Divers' clothing flaps in the wind as they soar toward a patchwork of meadows, with forests spreading out in all directions and mountains looming on the horizon. Sometimes, as the wind rushes past their ears, they can look out and glimpse seven volcanoes in the distance. But before these jumps, Skydive! Toledo's instructors impart the necessary safety measures, touching on how to ensure a parachute has been maintained, how to land, and how to use a guidebook to ask birds for directions. After briefing visitors on the basics, expert jumpers help them learn the physics firsthand on tandem jumps and accelerated free-fall plunges from small Cessna aircraft. They also train first-time skydivers through the static-line program—a former military exercise now used to train sports parachutists toward licenses. From the strut of a single-engine Cessna plane, at an altitude of 3,000 feet, a student leaps into the air and falls for up to three seconds before a static line attached to the plane deploys a parachute and takes the guesswork out of pulling the ripcord.
Pilates at Play takes its name seriously. Yes, that goes for both parts. When Trisha Hatfield Graves opened the studio in 1998, she was required to undergo a grueling three-year program and log more than 1,000 internship hours before she could claim the title of a fully certified Pilates instructor and open one of the first fully equipped studios in the Seattle area.
But just because Trisha and her instructors are so focused on the strengthening and healing techniques of traditional Pilates doesn't mean they don't also know how to have fun. Their expansive 1,800-square-foot studio resembles a playground more than a gym, complete with bright colors and swings hanging from the ceiling. Besides traditional Pilates mat and equipment classes, the group leads aerial Pilates and Swing-a-lates classes that use playground swings for core-strengthening exercises, and spinal decompression. Additionally, the instructors lead pole and chair dancing classes, which draw on the principals of lyrical dance to give women a fun and flirty workout.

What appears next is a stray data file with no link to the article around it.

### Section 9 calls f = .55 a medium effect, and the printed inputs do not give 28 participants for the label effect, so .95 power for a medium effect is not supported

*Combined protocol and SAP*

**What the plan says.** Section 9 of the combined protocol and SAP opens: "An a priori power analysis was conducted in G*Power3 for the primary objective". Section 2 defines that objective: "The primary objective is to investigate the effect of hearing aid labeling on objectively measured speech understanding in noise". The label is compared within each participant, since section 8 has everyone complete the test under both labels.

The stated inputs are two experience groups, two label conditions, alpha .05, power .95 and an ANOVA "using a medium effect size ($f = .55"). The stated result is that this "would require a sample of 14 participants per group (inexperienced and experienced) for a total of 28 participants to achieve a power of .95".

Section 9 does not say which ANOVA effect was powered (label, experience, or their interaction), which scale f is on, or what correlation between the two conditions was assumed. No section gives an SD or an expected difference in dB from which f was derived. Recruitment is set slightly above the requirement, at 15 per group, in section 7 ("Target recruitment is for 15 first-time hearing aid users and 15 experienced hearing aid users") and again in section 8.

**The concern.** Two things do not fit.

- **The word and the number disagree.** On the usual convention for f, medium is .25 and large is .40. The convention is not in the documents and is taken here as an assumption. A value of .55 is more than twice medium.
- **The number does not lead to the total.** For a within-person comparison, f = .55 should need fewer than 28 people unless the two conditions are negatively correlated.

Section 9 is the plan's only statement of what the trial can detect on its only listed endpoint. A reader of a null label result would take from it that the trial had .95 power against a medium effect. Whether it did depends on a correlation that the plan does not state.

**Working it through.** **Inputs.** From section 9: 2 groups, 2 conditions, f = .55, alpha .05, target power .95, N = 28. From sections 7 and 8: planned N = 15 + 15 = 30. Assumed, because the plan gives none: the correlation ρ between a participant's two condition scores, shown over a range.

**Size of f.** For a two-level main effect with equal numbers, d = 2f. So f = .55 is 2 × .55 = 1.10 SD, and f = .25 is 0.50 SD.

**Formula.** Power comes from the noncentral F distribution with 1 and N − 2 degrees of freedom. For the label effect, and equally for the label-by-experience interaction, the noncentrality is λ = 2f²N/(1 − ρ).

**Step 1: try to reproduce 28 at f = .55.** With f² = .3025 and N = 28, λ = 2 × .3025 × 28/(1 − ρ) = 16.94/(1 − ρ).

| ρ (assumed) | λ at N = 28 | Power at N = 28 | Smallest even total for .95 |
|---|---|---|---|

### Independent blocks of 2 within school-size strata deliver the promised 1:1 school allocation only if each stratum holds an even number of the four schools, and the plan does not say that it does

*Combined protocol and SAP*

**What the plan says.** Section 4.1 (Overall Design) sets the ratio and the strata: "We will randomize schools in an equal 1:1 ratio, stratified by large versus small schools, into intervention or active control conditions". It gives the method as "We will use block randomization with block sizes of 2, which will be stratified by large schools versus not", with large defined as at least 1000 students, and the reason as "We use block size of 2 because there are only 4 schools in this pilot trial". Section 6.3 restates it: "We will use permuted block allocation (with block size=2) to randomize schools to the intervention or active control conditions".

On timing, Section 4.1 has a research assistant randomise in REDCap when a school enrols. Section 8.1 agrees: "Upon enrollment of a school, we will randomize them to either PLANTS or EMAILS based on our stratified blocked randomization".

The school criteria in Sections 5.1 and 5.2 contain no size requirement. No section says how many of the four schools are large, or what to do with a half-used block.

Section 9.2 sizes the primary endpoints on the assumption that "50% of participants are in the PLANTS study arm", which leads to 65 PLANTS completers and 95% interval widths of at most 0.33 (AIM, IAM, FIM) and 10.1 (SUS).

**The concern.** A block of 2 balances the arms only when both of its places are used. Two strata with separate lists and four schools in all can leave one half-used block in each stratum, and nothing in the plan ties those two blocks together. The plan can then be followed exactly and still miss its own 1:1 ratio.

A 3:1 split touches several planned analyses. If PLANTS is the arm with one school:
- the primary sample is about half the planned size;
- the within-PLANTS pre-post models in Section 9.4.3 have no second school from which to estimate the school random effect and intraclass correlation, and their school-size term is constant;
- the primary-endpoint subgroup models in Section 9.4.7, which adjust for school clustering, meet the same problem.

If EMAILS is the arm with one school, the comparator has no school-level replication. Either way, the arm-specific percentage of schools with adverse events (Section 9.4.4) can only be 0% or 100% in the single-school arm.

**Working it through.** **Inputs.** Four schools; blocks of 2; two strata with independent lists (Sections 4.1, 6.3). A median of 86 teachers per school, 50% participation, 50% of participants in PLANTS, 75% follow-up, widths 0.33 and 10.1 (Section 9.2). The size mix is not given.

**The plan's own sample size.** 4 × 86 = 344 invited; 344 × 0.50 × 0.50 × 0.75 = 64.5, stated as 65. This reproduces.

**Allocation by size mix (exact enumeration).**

5th Avenue Fitness isn't your typical gym. Sure, it has all the equipment you might expect?TRX suspension bands, free weights, and a staff headed by a certified personal trainer and figure competitor?but, unlike most gyms, the facility is about building stronger, healthier bodies through stronger, healthier communities. Its group classes, including Les Mills BodyPump and RPM, help clients of all levels increase their physical fitness.
To boost progress and results, 5th Avenue includes a wealth of amenities. Its Power Blendz juice bar whips up snacks and meal replacements that can help burn fat or build muscle. Locker rooms equipped with showers and saunas let even busy patrons catch a workout and relaxing steam before dashing back to work. And, 10-minute tanning beds quickly set deep, golden hues for a more defined-looking physique.
At The Strong Center, a team of extensively certified personal trainers and fitness experts help clients of all sizes, shapes, and levels of ability get healthy and fit. A wide range of programs and exercise regimens motivate trainees to burn fat, build muscle, and boost endurance and functional strength. StrongCycling, Zumba, Yoga Stretch, and BodyPump classes give heart rates a healthy jump-start, while personal and small-group training sessions instruct everyday people in proper workout techniques and muscle-building nutrition. During the Strongest Loser Bootcamp Challenge, participants transform their bodies through a series of 25 fitness classes every week, detailed metabolic analysis, and by sleeping in a chrysalis for a month.
As they enter the training circle at Curves, female guests come face-to-face with the smiles of other women. And just as points on a circle share a common distance from the circle's center, workout participants share the experiences of those nearby by trading stations throughout the 30-minute training session. One minute is spent on a piece of strength-training equipment built for feminine frames and designed to work two opposing muscle groups with a single movement. Exercisers then move on to a recovery station, where they run, jog, or dance to maintain heart rates and keep platforms in place during momentary losses of gravity.